Public versus Private Insurance with Non-Expected Utility: A Political Economy Argument
Jean Hindriks ()
No 439, Working Papers from Queen Mary University of London, School of Economics and Finance
This paper analyzes the political support for public insurance in the presence of a private insurance alternative. The public insurance is compulsory and offers a uniform insurance policy. The private insurance is voluntary and can offer different insurance policies. Adopting Yaari's (1987) dual theory to expected utility (i.e., risk aversion without diminishing marginal utility of income), we show that adverse selection on the private insurance market may lead a majority of individuals to prefer public insurance over private insurance, even if the median risk is below the average risk (so that the median actually subsidizes high-risk individuals). We also show that risk aversion makes public insurance more attractive and that the dual theory is less favourable to a mixed insurance system than the expected utility framework. Lastly, we demonstrate how the use of genetic tests may threaten the political viability of public insurance.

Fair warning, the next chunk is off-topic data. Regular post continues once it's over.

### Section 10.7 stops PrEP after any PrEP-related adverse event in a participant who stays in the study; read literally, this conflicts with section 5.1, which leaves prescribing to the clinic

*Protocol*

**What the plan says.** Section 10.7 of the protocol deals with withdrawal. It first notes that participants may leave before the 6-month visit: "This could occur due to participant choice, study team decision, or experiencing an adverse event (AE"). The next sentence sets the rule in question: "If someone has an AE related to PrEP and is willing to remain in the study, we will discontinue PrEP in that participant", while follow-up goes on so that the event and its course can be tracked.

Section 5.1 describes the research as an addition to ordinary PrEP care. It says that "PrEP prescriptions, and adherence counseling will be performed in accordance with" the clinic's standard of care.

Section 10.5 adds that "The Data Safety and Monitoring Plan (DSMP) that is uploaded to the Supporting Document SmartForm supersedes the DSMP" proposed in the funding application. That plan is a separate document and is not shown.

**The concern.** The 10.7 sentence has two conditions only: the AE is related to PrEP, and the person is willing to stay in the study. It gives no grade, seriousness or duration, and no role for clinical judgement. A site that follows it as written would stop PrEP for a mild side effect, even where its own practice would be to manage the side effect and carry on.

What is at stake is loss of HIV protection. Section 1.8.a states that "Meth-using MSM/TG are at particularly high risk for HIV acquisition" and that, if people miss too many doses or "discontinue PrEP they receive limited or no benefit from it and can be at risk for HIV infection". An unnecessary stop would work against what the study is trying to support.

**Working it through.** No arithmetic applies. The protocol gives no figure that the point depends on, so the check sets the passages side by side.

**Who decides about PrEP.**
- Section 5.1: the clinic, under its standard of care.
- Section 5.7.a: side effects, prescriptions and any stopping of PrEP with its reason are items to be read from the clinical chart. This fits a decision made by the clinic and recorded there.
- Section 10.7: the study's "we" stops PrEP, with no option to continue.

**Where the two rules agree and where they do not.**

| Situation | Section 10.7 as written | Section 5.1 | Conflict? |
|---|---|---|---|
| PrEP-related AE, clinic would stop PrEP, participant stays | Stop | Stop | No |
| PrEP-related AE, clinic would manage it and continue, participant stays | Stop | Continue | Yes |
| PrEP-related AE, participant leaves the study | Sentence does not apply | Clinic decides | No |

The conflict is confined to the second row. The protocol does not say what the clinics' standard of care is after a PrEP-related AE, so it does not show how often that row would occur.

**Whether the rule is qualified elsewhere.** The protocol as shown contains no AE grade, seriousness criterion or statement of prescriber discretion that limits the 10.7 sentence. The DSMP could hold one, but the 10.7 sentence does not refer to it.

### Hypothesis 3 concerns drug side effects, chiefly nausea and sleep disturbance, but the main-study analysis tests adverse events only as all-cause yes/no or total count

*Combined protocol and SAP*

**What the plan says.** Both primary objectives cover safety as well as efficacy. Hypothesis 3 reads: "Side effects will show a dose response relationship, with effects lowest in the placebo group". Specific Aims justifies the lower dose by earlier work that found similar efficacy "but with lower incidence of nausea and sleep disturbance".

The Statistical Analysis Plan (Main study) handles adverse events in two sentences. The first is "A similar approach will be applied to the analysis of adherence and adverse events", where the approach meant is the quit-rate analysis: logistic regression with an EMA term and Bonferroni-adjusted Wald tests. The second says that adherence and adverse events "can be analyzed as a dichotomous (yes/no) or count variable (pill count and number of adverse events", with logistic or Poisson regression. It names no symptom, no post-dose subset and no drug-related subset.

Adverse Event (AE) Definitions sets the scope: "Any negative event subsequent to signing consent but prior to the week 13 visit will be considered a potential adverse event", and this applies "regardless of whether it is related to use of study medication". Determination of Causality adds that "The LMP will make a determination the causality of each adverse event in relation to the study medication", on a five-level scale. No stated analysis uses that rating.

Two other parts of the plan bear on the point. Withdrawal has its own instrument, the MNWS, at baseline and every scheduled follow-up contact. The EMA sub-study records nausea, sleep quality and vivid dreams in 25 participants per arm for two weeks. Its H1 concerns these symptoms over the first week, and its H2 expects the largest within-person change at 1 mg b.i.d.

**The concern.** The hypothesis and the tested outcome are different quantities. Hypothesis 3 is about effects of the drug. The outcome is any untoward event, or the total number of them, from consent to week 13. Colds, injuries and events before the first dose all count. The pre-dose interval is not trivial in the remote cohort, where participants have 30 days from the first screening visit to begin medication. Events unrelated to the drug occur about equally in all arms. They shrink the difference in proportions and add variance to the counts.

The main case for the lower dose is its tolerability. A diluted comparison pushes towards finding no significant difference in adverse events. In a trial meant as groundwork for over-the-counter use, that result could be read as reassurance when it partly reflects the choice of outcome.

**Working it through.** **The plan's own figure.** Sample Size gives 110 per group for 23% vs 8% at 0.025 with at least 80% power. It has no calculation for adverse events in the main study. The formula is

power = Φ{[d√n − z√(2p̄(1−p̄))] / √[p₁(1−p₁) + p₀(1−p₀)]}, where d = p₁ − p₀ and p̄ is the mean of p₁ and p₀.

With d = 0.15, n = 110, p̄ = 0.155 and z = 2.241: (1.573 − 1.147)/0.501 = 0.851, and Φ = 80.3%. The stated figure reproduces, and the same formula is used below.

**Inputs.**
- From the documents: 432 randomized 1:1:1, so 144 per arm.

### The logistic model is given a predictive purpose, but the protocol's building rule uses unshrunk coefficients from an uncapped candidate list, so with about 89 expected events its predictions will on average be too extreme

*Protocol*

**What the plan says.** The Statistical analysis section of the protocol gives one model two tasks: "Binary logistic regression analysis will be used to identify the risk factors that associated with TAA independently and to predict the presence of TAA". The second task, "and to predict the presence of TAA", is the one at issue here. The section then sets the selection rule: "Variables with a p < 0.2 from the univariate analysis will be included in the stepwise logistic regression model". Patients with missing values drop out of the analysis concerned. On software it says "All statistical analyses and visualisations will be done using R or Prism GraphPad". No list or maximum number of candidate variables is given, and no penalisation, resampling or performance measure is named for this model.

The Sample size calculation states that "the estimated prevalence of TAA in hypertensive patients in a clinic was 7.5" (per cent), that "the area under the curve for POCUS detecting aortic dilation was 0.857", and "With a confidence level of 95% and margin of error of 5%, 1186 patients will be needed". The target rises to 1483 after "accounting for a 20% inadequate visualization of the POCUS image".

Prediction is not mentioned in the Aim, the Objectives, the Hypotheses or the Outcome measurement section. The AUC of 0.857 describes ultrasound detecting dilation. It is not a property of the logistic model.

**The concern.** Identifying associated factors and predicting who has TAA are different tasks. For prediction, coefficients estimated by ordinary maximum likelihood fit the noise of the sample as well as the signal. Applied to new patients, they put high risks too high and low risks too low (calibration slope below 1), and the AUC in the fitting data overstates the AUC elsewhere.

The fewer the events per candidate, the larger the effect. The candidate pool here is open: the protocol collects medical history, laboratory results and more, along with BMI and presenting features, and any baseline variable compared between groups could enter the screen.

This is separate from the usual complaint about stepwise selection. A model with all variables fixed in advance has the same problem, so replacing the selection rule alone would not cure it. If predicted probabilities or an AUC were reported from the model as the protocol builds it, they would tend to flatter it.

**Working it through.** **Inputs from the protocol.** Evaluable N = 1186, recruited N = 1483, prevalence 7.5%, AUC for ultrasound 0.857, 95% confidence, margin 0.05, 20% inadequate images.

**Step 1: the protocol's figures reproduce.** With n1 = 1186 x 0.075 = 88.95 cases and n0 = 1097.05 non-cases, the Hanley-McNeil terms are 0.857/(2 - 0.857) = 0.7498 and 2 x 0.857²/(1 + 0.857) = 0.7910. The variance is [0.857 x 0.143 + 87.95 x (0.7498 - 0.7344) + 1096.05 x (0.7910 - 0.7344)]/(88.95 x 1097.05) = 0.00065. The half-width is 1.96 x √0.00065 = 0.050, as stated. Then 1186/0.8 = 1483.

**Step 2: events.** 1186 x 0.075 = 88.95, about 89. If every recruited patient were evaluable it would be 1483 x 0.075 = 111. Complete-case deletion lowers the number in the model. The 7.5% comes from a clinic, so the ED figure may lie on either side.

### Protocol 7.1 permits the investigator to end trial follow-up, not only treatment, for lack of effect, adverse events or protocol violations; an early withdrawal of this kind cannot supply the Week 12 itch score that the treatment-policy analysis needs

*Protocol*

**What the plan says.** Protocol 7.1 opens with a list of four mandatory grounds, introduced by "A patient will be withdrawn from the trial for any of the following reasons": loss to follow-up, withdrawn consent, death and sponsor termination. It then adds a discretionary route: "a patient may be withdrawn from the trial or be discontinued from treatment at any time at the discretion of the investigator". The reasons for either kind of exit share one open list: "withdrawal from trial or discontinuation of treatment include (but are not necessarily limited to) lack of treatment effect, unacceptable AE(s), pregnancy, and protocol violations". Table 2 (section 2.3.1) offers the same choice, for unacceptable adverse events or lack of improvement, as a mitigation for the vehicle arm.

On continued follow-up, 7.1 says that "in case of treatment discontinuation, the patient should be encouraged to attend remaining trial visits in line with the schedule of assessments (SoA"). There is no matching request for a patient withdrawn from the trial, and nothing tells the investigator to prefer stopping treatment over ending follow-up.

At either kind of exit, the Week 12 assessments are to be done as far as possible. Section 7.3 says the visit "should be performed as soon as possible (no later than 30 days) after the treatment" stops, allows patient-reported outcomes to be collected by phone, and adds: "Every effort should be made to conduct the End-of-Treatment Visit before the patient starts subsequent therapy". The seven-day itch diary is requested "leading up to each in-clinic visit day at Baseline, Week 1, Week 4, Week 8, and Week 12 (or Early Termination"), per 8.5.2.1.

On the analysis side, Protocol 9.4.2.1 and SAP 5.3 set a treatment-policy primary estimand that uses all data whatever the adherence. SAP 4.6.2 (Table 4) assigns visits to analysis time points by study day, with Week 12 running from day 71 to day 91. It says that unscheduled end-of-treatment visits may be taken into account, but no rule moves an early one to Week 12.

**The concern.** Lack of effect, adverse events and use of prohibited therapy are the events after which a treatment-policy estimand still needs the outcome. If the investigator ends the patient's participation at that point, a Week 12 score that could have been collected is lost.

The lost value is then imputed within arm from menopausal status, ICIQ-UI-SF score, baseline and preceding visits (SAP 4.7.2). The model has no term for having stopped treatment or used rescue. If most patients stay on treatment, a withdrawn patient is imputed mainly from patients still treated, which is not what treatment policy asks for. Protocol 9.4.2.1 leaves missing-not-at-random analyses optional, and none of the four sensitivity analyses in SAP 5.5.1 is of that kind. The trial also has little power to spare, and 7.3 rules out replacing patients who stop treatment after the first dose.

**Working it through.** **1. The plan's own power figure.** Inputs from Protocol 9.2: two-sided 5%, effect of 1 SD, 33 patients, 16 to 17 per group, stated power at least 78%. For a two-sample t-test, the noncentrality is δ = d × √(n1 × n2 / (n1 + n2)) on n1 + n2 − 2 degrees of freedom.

Keywords: Voting; Insurance; Adverse selection (search for similar items in EconPapers)
JEL-codes: H23 H51 (search for similar items in EconPapers)
New Economics Papers: this item is included in nep-cdm, nep-ias, nep-mic, nep-pbe, nep-pol, nep-pub and nep-reg
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Working Paper: Public versus Private Insurance with Non-Expected Utility: A Political Economy Argument (2001)
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Persistent link: https://EconPapers.repec.org/RePEc:qmw:qmwecw:wp439
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